Navigating the U.S. health-careand public health delivery systems is a complex task with numerous layers of bureaucracy, procedures, and processes. Consequently, an adult’s ability or inability to navigate these systems may reflect systemic complexity as well as individual skill levels. Patients, clients, and their family members are typically unfamiliar with these systems and the associated jargon. Even highly educated individuals may find the systems too complicated to understand, especially when people are made more vulnerable by poor health. Official documents, including informed consent forms, social services forms, and public health and medical instructions, as well as health information materials often use jargon and technical language that make them unnecessarily difficult to use (Rudd et al., 2000).
When you have medical forms and stuff, I don’t think it should be complicated for a person to understand what its saying (Rudd and DeJong, 2000).
Some of the complexity of the health-care system arises from the nature of health care and public health itself, the mix of public and private financing, and the health information and health-care delivery settings. Unlike many other countries, the United States does not have a single organized national health-care system. Furthermore, the United States has no national health surveillance system, and few common norms exist for basic preventive services such as immunizations. Threats of bioterrorism and new emerging diseases such as SARS continue to complicate the picture of health care.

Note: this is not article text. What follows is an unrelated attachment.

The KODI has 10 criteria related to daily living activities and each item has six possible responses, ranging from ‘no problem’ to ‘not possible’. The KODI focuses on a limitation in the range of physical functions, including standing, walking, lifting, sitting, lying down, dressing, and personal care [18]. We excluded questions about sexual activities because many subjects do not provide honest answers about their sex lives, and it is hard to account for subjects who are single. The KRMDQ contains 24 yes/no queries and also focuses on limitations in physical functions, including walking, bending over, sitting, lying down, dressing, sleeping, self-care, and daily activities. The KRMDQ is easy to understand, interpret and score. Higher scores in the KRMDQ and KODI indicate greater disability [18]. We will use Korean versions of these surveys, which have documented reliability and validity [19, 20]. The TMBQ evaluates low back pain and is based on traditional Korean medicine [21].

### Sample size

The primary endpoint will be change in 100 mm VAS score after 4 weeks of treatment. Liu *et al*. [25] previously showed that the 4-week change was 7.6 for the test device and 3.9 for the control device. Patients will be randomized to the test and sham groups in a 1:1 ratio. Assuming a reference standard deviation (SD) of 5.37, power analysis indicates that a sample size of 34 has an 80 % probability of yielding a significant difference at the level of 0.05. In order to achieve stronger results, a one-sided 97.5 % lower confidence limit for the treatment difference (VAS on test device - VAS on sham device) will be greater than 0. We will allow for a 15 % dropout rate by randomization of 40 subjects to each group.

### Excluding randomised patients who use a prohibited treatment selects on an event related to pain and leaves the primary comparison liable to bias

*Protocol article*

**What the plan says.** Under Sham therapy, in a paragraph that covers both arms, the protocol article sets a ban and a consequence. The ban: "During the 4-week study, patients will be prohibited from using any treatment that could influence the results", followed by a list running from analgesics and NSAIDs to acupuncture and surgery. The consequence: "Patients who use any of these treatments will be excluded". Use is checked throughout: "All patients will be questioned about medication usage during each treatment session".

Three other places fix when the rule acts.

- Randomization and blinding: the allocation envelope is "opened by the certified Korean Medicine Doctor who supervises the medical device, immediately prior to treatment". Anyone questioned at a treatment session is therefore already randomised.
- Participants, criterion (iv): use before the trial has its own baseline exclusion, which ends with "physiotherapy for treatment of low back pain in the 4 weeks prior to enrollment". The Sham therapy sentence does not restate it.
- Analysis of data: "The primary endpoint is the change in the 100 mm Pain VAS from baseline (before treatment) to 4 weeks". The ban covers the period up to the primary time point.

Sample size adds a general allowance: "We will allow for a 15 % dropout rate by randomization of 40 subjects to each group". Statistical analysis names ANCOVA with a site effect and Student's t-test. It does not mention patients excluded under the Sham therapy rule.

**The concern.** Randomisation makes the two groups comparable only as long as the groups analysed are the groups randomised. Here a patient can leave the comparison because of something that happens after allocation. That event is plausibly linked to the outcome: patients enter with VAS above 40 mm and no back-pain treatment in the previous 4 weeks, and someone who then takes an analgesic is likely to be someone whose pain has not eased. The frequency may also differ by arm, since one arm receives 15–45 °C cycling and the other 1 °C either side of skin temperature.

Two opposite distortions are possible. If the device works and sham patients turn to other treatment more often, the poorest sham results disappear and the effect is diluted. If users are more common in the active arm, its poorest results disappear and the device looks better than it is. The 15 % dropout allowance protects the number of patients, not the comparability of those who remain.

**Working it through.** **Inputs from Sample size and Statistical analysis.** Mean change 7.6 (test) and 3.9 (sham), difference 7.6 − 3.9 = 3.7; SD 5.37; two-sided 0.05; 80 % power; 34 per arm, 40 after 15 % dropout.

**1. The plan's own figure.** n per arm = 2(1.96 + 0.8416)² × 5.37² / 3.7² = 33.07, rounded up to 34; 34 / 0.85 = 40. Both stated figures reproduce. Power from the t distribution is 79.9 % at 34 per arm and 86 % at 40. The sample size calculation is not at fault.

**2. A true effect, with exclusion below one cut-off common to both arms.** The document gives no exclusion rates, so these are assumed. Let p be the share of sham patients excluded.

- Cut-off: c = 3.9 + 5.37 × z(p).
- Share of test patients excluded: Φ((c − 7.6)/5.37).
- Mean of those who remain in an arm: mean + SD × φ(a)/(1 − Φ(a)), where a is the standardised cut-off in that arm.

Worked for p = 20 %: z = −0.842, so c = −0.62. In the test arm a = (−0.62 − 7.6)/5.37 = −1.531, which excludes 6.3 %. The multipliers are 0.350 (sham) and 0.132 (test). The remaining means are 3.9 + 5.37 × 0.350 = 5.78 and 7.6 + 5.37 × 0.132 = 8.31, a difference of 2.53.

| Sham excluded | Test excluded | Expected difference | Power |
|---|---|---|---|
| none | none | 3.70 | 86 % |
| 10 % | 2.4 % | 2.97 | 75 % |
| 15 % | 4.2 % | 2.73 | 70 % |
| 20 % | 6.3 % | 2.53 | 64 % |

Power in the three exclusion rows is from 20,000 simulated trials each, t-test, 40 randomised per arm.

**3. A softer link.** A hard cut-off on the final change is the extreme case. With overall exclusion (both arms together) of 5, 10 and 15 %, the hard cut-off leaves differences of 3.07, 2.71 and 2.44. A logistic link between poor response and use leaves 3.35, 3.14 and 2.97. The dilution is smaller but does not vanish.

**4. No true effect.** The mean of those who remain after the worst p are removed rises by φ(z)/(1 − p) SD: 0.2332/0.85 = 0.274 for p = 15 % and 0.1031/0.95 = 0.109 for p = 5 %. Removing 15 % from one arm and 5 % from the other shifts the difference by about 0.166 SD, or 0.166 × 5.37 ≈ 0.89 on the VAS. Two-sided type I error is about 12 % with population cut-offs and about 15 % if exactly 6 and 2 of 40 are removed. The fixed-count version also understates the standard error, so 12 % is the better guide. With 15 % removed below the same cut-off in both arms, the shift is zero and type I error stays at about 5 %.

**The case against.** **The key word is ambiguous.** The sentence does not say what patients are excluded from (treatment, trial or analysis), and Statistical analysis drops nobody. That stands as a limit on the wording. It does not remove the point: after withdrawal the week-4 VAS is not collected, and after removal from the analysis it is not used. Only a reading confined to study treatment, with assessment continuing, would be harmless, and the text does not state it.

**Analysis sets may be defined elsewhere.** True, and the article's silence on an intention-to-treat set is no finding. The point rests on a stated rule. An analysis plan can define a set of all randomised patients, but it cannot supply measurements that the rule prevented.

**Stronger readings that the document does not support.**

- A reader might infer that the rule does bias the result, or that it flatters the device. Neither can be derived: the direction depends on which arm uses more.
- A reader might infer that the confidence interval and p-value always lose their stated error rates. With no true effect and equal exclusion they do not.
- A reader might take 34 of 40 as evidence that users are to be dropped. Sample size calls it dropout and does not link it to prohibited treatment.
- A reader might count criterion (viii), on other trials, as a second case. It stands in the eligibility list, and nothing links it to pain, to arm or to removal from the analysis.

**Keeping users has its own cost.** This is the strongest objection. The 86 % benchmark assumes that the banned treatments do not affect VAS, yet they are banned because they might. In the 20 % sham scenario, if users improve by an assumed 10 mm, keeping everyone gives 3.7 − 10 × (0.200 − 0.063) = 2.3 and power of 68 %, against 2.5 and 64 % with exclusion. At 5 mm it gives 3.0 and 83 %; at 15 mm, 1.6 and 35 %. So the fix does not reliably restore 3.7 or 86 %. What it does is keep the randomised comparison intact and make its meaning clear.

In the past, health management was primarily the domain of the physician, but greater responsibility for health management has shifted to the patient as health care has evolved and cost pressures on care have increased. This has been called self-management, and was identified in the Institute of Medicine (IOM) Priority Areas for National Action report (IOM, 2003b) as one of two cross-cutting issues in improving health-care quality that present the opportunity to improve health across the lifespan, at all stages of health service. In order to make appropriate self-management decisions, health information consumers must locate health information, evaluate the information for credibility and quality, and analyze the risks and benefits, activities that rely on health literacy skills. Consumers must be able to express health concerns clearly by describing symptoms in ways the providers can understand. Both patients and health-care providers must be able to ask pertinent questions and fully understand the available medical information.